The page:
As the Air Force Times recently reported, the F-22 and F-35A conducted their first integrated training mission earlier this month. Several observers declared this mission, which included offensive counter air, defensive counter air and interdiction operations, to be a success. But if the planes are to actually operate as a cohesive strike package in the complex A2/AD environments of the future, the services will first need to address a glaring gap in interoperability: data links.
Currently, the F-22 and F-35 are equipped with two different low probability-of-intercept/low probability-of-detection (LPI/LPD) systems for exchanging data while in stealth mode: the F-22 uses the older and more limited Intra Flight Data Link (IFDL); the F-35 operates with the newer Multifunction Advanced Data Link. Quite astoundingly, these two LPI/LPD systems cannot communicate with each other, meaning that if the F-35 and F-22 need to share information with each other, they must do so using the non-stealthy Link 16 system used by 4th-generation legacy aircraft. (And even then, the F-22 is limited to receiving data; it cannot transmit it.)
This is particularly problematic because, given the expense of operating both the F-22 and the F-35 in comparison to legacy aircraft, they are — at least in the near-term — likely to be deployed together only when stealth is required. Furthermore, the lack of compatible data links means that the information gathered by the planes’ highly capable sensors and avionics — often described as one of their greatest comparative advantages — cannot be fully leveraged within a 5th-gen strike package, in turn diminishing the potential of integrated targeting capabilities.
The problems do not end there. In addition to the lack of interoperability between the two 5th-generation fighter datalinks, there is also a lack of interoperability between 5th-generation fighter and 4th-generation fighter datalinks. This means that legacy aircraft are not able to maximally benefit from the vastly superior situational awareness and threat detection capabilities of their 5th-generation brethren. As a result, F-35 operators — which in addition to the Air Force will include the U.S. Marine Corps and Navy, as well as a host of foreign governments — cannot realize the full return on unprecedented levels of investment.
Moreover, because the United States did not export the F-22 (and because F-22s can only transmit data to each other), the lack of interoperability also means that the F-22 cannot transmit data to any allied aircraft and can only receive data from those aircraft equipped with the Link 16 system — a capability of dubious utility. (At least one news source has suggested that this deficiency forced the F-22 to sit out the multinational air campaign in Libya, though the relative immaturity of Libyan air defenses — combined with the plane’s high operating costs — likely contributed as well.)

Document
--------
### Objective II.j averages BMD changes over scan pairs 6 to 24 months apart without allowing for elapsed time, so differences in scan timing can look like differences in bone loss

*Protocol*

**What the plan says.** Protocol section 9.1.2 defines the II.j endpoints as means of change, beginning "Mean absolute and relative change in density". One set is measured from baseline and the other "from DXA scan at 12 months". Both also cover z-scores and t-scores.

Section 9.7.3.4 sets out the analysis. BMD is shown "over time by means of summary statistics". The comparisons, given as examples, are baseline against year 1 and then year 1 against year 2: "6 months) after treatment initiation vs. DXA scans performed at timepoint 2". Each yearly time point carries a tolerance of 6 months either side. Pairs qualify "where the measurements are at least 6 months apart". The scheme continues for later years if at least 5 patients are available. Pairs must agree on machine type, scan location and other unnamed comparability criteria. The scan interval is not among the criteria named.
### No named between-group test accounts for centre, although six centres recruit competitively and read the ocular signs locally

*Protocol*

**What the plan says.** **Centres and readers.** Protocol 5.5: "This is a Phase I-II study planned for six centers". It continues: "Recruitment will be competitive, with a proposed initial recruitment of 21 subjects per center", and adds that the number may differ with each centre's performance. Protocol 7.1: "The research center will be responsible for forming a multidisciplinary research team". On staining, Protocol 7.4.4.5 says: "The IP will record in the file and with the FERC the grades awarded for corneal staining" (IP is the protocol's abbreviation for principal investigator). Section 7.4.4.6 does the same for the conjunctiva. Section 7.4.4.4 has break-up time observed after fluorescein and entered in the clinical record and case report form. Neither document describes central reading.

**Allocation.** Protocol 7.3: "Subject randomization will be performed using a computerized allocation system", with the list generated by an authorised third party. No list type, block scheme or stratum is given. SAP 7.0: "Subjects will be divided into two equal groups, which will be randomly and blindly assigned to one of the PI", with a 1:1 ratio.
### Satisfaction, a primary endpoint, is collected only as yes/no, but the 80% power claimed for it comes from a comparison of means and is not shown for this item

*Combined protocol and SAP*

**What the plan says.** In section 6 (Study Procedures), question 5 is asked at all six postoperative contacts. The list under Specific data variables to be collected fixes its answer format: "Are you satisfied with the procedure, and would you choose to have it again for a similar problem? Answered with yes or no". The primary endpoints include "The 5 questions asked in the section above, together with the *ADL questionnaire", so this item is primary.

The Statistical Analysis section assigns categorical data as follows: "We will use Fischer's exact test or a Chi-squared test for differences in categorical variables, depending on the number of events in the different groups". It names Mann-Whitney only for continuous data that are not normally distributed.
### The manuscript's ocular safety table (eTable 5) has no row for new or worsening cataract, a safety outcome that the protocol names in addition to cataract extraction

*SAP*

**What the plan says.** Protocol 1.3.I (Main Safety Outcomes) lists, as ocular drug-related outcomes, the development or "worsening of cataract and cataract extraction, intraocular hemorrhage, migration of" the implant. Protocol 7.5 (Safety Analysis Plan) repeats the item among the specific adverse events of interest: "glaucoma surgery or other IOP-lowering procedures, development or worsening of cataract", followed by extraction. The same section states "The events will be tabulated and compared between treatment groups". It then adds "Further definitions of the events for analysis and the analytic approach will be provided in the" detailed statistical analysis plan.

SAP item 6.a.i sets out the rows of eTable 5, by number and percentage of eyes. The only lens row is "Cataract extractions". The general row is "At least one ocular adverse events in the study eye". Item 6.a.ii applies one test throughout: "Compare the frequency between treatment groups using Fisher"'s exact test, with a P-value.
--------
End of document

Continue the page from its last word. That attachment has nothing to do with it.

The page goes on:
To its credit, the Air Force has made some progress in addressing the cross-generational (“fifth-to-fourth”) datalink issue. It has completed the final design review for Talon HATE, an F-15C communications pod that is equipped with IFDL. Thus, when the initial four-pod Talon HATE lot is fielded in mid-2015, communications between the F-22 and a select number of 4th-generation aircraft will be possible. This milestone will represent an important first step in correcting a major impediment to integrated air operations — particularly those conducted with U.S. allies and partners — but it is one that must be expanded in the years to come.
The Air Force has not, however, made adequate progress in addressing the communications gap between its stealthy fighters — a gap that is arguably far more critical to the future of U.S. air combat power and one that the outgoing chief of the Air Combat Command once described as “appalling.” Indeed, as the Air Force expands integrated training missions and begins incorporating the F-35A into the fleet in 2016, it must accelerate efforts to bridge the communications gap and fully optimize its force. To this end, the Air Force should provide clear timelines and funding guidance to potential industry partners, many of which have already undertaken independent efforts to develop foundational technologies. Given the professed value of stealth in A2/AD environments, as well as the sizable expense of developing both the F-22 and the F-35, it would be a momentous error to forfeit the substantial force multiplying effects provided by interoperable, LPI/LPD datalinks.
Kelley Sayler (@kelleysayler) is a research associate at the Center for a New American Security. Her most recent report, co-authored with Ben FitzGerald, is Creative Disruption: Technology, Strategy, and the Future of the Global Defense Industry.